The recent documentary Better this World argues that the post-9/11 surge of federal and state counterterrorism funds has created a national hypersensitivity towards dissent and increased the pressure on law enforcement to find “terrorists” through questionable means. In 2011 you had your own run in with the Buffalo Police Department over the filming of a police officer, the aftermath of which you have been thoroughly chronicling on your website. Through your experiences and reportage, do you think that American law enforcement has indeed become more extreme since 9/11, or does it just seem that way to the middle class because it has been affecting them more broadly (airport screenings, OWS assaults, etc.)?  If so, how do we find our way back?

 Well, that’s a question…about a movie I haven’t seen. I’ll start with the last bit first.

We find our way back by using the maps of past struggles. In times of fear, we’ve always lost our way. John Adams signed the Alien & Sedition Act to keep the spirit of the French Revolution from infecting our newborn nation. Abraham Lincoln suspended the writ of habeas corpus during the Civil War. We interned thousands of Japanese Americans during World War II. Open a history book to any war-torn page, and you’ll find the powers that be quashing dissent, curbing civil liberties, and generally abusing its power more during wartime.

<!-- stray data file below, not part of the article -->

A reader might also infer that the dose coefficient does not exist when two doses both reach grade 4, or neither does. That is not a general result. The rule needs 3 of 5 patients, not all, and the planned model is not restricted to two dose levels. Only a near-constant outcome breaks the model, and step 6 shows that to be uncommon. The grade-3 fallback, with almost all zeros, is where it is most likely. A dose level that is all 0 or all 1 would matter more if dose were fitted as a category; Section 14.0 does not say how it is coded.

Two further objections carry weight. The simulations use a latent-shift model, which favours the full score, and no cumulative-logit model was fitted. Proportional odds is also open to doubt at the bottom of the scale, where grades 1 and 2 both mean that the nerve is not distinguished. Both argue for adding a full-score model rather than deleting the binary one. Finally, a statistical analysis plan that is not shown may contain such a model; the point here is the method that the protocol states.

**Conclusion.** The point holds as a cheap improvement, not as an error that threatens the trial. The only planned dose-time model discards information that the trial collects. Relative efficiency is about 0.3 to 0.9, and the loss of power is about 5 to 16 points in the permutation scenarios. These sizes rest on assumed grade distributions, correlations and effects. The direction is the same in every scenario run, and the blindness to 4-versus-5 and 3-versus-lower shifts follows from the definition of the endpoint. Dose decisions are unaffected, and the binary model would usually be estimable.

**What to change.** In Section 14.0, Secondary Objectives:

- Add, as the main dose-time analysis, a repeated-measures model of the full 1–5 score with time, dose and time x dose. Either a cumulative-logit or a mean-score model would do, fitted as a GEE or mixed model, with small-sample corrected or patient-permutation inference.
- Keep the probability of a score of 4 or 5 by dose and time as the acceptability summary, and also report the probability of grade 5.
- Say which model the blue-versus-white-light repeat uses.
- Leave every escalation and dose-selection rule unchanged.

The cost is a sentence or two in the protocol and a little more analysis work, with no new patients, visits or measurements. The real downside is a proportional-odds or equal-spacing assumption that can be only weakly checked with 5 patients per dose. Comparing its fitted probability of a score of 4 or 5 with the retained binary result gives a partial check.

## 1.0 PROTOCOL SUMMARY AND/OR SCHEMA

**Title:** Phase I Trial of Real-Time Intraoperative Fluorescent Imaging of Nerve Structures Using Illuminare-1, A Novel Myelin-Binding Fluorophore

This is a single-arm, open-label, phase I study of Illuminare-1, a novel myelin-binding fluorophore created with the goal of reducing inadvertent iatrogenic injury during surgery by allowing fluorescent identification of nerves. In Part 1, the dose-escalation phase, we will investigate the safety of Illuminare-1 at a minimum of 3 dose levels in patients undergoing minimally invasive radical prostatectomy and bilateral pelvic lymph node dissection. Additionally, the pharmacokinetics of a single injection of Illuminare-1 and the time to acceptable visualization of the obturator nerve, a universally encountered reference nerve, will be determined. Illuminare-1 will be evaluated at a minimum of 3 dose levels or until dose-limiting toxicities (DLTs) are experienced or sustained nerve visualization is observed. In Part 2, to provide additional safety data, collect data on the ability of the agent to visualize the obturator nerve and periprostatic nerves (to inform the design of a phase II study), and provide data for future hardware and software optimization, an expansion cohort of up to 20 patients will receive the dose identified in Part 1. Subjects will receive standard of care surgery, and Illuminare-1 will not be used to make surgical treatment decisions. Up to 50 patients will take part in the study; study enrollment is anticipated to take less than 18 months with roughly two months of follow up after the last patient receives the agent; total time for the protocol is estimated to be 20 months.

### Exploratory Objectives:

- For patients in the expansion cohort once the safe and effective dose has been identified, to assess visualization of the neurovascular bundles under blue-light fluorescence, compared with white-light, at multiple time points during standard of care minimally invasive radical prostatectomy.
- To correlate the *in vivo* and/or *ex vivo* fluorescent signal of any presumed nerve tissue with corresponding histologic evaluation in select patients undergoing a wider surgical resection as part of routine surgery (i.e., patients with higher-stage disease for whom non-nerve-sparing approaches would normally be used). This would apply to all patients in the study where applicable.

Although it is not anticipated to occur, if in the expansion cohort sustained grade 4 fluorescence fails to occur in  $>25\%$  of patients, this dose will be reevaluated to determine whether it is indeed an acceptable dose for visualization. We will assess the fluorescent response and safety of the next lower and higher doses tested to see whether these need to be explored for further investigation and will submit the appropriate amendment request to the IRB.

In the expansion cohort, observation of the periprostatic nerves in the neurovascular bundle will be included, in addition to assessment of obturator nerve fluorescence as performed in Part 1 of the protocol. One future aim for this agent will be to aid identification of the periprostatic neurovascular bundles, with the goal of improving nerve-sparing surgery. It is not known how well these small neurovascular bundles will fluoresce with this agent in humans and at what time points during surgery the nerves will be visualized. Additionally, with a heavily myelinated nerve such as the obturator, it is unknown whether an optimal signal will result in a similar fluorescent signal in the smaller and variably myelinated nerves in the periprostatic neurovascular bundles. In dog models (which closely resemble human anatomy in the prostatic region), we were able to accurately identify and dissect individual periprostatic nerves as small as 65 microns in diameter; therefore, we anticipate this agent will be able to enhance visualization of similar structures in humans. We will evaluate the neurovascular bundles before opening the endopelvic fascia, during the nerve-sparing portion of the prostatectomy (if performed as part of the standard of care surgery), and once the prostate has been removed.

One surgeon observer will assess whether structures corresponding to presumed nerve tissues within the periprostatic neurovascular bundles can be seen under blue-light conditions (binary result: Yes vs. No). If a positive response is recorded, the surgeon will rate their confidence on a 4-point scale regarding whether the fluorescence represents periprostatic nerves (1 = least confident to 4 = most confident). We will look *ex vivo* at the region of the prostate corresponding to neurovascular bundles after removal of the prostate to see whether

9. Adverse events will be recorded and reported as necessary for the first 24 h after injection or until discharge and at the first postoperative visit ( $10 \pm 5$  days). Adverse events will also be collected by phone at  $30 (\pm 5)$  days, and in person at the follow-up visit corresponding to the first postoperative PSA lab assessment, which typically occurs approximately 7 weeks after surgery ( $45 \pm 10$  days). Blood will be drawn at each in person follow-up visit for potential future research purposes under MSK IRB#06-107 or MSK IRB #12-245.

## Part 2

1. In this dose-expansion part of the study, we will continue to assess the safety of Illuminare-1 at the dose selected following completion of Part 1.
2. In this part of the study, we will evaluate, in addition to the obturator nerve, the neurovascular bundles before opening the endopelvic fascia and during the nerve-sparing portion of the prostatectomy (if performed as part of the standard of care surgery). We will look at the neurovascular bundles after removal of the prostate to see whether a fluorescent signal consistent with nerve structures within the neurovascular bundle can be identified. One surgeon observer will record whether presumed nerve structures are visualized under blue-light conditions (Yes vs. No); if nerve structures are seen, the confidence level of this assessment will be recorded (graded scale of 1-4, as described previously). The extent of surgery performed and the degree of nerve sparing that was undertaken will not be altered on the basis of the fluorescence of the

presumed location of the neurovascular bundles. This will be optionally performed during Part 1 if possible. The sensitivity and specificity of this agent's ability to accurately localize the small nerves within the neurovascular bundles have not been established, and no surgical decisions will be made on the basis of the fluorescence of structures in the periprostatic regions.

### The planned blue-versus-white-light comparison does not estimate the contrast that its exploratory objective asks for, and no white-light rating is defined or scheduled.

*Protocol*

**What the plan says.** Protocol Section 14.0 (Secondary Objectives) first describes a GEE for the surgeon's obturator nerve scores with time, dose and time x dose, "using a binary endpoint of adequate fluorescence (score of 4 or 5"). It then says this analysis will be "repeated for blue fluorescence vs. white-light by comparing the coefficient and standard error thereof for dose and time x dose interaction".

Frightened herd animals we are, it’s inevitable that a large chunk of the population will meekly smile and go along. A growing amount of citizens – the police, the FBI, the lawyers, judges, every Wackenhut security guard & construction worker, Raytheon accountants, drone manufacturer groups, etc. – depend on the unjust system to make a hard living or a quick buck. Fascism has its shareholders. There’s the big guys, in on the ground floor of the scheme, who invest in the fear. They’re selling armored tanks and bomb-sniffing robots to, among many others, the Fargo police squad. Then there’s your working schmucks. They keep the armored tanks warm, and the bored bomb-sniffing robots company, in North Fucking Dakota!